Do you want to start a high-growth startup business? If this is your goal, the rules are going to be a little different.

Rather than focusing on the cities that have less expensive labor and best overall business growth (as I did in my recent article on the 10 best U.S. cities to start a business in for 2016), you will need to focus more on access to angel and venture capital funding, business incubators and accelerators, and a climate that is supportive of startups.

This isn’t to say that your startup won’t be successful anywhere else, but if you’re seeking out the best place to put down roots, these cities have a startup-friendly track record.

To determine which cities made the cut, I turned to Compass’s Global Startup Ecosystem Report for 2015. If you’d like to learn more about starting a business in a given city on this list and check out what each city has to offer for new startups, I’ve also included plenty of resources to help you get started.

1. Silicon Valley, California, USA

Coming in at number one (which should surprise absolutely no one) is Silicon Valley, California’s resident hub for startup and entrepreneurial innovation.

While our first city on this list isn’t even a proper “city,” but rather a region which comprises several Bay Area cities, its spot is well-deserved.

Not only is Silicon Valley home to some of the foremost tech companies in the world—Google, Apple, Intuit, and so on—but the presence of a highly skilled workforce, an abundance of investors, and a flourishing startup culture in general make it the “startup capital” against which all other cities are measured.

In terms of the six metrics by which Compass evaluated each city (performance, funding, market reach, talent, startup experience, and fastest growing), the Silicon Valley area swept the board, coming in first in performance, funding, talent, and startup experience.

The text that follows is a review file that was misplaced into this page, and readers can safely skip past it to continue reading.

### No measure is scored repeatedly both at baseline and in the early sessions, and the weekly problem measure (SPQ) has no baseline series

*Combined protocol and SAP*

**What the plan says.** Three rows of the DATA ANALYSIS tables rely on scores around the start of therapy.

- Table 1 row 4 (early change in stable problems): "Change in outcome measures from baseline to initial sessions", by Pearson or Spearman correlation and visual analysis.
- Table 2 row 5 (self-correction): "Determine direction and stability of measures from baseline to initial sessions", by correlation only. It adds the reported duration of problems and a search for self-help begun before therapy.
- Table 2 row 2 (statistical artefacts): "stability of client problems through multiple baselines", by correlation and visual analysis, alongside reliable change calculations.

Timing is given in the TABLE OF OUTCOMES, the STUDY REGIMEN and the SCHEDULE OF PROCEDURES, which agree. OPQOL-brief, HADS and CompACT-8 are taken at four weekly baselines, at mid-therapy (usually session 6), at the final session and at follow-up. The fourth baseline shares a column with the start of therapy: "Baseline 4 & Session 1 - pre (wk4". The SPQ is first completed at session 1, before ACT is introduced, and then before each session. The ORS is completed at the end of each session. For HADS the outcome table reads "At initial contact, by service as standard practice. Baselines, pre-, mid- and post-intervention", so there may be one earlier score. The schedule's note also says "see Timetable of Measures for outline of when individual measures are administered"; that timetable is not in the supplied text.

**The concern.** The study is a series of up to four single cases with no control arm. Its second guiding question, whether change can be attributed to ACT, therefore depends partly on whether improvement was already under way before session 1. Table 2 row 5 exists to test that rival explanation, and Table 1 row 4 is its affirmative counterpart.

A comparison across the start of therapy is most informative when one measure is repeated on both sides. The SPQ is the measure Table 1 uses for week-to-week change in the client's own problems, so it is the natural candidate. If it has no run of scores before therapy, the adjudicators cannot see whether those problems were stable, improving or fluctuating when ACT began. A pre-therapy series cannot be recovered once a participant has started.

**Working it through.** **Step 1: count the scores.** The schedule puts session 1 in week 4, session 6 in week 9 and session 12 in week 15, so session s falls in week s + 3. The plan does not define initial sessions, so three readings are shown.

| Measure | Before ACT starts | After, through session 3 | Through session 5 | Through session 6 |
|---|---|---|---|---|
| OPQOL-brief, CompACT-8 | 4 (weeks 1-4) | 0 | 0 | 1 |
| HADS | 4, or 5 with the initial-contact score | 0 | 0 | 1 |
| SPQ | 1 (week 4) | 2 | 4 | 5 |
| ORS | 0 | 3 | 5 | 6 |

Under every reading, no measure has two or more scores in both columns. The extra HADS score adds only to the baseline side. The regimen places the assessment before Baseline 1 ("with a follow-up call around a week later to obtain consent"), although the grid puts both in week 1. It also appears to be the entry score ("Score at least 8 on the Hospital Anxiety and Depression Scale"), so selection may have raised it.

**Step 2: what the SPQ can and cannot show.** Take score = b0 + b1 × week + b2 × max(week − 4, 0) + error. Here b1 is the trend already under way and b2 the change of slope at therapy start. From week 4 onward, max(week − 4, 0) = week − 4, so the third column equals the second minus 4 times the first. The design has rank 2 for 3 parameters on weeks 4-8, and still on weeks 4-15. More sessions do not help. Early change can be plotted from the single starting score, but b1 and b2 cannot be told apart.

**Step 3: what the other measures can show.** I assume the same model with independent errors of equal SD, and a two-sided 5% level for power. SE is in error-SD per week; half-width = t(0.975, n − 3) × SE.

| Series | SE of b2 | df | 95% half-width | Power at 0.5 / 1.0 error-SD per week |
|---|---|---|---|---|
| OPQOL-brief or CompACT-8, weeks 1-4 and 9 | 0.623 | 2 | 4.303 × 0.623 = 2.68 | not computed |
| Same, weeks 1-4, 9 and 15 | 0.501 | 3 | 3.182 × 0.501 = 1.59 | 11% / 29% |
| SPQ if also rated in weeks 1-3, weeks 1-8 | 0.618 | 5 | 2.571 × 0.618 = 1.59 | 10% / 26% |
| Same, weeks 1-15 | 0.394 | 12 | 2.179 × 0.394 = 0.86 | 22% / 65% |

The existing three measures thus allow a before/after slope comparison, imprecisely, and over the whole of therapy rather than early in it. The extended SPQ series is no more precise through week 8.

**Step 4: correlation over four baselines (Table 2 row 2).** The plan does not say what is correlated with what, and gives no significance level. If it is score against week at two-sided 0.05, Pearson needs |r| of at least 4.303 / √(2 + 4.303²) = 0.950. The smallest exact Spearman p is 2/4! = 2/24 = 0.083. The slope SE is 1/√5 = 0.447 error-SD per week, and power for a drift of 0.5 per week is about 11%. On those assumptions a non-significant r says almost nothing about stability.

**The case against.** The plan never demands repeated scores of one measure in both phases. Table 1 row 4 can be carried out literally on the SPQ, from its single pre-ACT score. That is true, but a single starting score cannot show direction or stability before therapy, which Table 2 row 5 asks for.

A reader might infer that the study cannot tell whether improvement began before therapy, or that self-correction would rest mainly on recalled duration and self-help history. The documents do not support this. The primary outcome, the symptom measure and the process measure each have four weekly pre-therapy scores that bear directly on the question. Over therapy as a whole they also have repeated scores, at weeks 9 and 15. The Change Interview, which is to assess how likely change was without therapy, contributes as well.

It’s a little unnecessary to sell you on Silicon Valley; a region so notorious for being a startup hub that it has several TV shows based around the idea needs very little selling.

If you’re interested in starting your company in Silicon Valley, check out these resources:

2. New York City, New York, USA

Jumping from fifth place in 2012, NYC takes the number two spot. New York City also ranked number one in market reach and number two in performance and funding, according to Compass’s report.

It is also one of the leading cities when it comes to entrepreneurial environment, research universities, and “economic clout,” according to a study on the most successful cities worldwide by PricewaterhouseCoopers.

Not only that, New York City is home to “Silicon Alley,” a moniker drawn from the region claiming the number one spot. The comparison is fitting, as this tech hub is experiencing huge growth. Plus, new startups or those relocating to NYC can start up tax-free for 10 years, provided they meet certain requirements—a hugely appealing selling point.

If you’re interested in starting your company in New York City, check out these resources: